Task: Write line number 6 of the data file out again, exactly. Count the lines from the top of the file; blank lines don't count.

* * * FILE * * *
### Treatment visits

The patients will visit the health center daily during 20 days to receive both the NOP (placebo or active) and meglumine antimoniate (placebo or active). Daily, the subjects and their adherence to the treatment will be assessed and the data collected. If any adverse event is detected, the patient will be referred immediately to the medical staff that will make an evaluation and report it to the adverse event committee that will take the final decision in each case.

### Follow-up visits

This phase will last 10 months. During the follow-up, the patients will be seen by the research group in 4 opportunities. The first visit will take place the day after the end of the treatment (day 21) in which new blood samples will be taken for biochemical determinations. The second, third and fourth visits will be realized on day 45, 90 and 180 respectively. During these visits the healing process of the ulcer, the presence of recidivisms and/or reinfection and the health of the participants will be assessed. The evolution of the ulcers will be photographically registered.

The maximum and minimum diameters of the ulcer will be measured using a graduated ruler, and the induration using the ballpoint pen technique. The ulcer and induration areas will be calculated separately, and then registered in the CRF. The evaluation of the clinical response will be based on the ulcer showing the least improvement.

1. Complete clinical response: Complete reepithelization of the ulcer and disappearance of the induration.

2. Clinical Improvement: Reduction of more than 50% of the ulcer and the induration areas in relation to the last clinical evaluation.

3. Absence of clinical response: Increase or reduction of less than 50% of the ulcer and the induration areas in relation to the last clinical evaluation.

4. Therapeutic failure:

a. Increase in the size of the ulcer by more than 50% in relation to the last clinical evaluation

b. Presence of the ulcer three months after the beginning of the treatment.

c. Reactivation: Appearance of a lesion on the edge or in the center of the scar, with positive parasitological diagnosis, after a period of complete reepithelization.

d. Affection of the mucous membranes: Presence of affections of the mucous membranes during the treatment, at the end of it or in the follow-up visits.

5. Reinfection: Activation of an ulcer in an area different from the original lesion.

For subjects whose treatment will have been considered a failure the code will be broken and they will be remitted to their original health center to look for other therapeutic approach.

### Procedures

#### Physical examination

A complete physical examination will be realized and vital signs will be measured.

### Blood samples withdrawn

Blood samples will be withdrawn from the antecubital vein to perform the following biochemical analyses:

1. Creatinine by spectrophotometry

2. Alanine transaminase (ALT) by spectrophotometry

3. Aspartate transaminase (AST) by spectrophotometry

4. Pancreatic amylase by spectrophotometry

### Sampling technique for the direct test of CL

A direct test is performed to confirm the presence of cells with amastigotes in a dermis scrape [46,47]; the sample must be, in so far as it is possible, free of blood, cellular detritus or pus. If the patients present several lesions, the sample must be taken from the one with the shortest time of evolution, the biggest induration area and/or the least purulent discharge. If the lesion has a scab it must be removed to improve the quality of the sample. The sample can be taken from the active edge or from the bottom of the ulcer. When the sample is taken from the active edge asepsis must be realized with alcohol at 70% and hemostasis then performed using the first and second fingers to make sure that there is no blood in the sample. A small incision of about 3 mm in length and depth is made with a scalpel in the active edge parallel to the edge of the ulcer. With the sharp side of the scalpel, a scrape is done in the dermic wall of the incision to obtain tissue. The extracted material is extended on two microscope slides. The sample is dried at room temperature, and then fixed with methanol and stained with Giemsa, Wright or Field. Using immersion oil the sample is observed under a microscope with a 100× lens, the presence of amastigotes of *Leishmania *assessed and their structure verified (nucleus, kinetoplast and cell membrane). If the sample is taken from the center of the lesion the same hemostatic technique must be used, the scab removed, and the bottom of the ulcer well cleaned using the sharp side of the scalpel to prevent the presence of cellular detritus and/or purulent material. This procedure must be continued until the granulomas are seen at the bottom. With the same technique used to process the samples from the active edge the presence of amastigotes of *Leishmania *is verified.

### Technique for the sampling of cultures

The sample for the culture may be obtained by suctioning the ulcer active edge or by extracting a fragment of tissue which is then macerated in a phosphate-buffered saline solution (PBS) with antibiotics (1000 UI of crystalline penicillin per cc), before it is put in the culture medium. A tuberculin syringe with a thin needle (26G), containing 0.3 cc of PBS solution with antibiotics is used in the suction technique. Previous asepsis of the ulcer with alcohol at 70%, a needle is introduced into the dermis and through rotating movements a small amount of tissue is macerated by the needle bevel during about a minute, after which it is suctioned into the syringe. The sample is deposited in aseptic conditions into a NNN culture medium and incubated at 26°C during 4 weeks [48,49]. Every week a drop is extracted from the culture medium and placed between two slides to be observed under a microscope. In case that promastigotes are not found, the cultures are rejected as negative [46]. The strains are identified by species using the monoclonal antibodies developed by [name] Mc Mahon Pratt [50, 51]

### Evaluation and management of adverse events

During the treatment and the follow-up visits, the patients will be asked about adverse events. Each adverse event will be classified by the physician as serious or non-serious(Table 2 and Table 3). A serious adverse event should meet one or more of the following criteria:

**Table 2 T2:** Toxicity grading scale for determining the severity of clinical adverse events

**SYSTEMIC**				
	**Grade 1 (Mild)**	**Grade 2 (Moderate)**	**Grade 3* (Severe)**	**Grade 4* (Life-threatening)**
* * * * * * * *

1. Complete clinical response: Complete reepithelization of the ulcer and disappearance of the induration.